2019 Bills

HB 207: Remove the Front License Plate Requirement

To track the status of this bill, find it on our Legislation Tracker. Click here to contact the sponsor of the bill to share your thoughts, or click here to email your Senator and Representative about it.

Libertas Institute supports this bill

Staff review of this legislation finds that it is aligned with our principles and merits support.

When an individual pays to register their vehicle in Utah, they are given two license plates: one for the front of their car, and one for the back. But approximately one in five Utahns only attach the one in the rear, which is illegal. As a secondary offense, it’s a law that is not enforceable unless a police officer pulls an individual over for another driving offense first.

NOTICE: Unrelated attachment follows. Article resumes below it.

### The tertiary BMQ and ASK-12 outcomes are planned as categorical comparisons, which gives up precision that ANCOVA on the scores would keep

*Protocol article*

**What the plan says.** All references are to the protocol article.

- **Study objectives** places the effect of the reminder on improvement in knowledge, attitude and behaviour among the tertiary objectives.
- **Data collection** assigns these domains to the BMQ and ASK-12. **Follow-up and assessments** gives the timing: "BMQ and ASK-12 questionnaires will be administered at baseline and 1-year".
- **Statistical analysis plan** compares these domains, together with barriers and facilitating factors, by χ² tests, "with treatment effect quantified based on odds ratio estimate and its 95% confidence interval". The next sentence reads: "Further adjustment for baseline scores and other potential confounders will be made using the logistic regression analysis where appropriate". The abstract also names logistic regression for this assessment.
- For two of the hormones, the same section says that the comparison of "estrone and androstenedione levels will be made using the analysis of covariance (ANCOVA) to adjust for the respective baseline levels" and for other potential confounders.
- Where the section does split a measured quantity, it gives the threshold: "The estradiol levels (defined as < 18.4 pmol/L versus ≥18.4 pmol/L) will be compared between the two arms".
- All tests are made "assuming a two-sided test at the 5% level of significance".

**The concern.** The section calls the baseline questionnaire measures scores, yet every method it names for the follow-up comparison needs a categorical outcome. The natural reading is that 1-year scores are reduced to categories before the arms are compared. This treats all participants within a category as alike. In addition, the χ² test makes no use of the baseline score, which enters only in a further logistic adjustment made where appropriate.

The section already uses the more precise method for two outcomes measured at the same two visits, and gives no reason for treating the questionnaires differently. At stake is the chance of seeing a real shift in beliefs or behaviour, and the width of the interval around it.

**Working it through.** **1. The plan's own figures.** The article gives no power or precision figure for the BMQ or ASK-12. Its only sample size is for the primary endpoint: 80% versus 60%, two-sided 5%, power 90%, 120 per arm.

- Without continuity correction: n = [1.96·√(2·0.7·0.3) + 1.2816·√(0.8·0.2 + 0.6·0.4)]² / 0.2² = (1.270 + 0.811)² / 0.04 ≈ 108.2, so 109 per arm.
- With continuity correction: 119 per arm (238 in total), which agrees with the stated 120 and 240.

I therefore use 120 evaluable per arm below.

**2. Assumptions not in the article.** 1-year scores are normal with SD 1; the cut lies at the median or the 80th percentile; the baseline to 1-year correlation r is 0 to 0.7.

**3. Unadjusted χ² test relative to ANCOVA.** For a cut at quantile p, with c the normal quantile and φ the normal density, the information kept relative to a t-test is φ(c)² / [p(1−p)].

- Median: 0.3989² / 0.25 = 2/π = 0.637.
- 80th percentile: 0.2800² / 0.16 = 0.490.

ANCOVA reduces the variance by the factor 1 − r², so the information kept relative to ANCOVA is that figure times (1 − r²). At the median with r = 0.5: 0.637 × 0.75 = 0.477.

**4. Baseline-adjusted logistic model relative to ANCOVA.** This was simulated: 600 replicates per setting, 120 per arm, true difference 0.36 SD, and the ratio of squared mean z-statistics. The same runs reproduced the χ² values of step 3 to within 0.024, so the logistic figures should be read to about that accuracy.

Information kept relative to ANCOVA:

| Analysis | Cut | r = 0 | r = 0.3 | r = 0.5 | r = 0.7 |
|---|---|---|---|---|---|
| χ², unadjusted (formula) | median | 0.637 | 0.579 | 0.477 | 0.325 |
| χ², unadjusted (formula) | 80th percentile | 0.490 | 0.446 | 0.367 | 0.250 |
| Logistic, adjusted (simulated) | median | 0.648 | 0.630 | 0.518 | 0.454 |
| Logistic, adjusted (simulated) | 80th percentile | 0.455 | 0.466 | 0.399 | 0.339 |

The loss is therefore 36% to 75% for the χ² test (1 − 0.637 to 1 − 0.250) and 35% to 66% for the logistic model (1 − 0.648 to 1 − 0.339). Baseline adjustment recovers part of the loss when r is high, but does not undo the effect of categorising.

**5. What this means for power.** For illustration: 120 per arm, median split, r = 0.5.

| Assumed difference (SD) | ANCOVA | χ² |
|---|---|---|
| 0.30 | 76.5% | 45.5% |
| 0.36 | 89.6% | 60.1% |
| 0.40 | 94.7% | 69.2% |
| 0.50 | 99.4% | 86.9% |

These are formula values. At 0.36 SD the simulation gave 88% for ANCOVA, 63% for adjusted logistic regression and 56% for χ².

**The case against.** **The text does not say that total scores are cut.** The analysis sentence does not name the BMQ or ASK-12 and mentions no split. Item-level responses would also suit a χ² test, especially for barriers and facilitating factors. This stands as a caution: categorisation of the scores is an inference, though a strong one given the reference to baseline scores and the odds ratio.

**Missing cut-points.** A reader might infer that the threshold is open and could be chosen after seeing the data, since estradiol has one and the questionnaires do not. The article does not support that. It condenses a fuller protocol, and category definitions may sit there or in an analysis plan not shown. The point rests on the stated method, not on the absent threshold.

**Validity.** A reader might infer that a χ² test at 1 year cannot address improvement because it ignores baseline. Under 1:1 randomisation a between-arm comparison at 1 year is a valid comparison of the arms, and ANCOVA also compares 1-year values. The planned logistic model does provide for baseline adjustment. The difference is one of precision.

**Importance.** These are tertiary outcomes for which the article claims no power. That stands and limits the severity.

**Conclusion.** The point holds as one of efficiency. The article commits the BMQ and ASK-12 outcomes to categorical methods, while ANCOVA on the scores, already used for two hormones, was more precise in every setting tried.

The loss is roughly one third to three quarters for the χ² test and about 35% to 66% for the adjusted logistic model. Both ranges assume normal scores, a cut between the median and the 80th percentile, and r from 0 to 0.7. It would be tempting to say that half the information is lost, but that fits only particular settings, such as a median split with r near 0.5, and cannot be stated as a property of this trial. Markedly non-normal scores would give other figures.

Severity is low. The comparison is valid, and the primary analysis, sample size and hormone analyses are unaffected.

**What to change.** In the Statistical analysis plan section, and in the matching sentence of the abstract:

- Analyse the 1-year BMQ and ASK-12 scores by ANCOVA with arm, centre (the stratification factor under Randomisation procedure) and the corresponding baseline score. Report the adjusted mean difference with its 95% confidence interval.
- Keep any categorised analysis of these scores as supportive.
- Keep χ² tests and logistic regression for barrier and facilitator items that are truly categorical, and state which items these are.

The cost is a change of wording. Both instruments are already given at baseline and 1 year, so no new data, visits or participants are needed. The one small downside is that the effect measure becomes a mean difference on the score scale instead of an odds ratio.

A law requiring front license plates does nothing to help keep drivers safe. Instead, it just costs the drivers who are caught and fined for failing to comply—a slap on the wrist for a technical violation. An average of 1,300 people are ticketed per year for license plate violations, and a significant amount of them are for failing to attach a front license. Why? Many cars don’t have a spot for front license plates, and many others simply aren’t aware the law exists.

To do away with the front license plate requirement, Representative Cheryl Acton is sponsoring House Bill 207. Utah would be joining 19 other states that require just one license plate to be attached to the back of the vehicle.

The front license plate requirement is a law that results in ticketing people at random for something that doesn’t relate to the safety of drivers and their passengers, and for that reason should be repealed.

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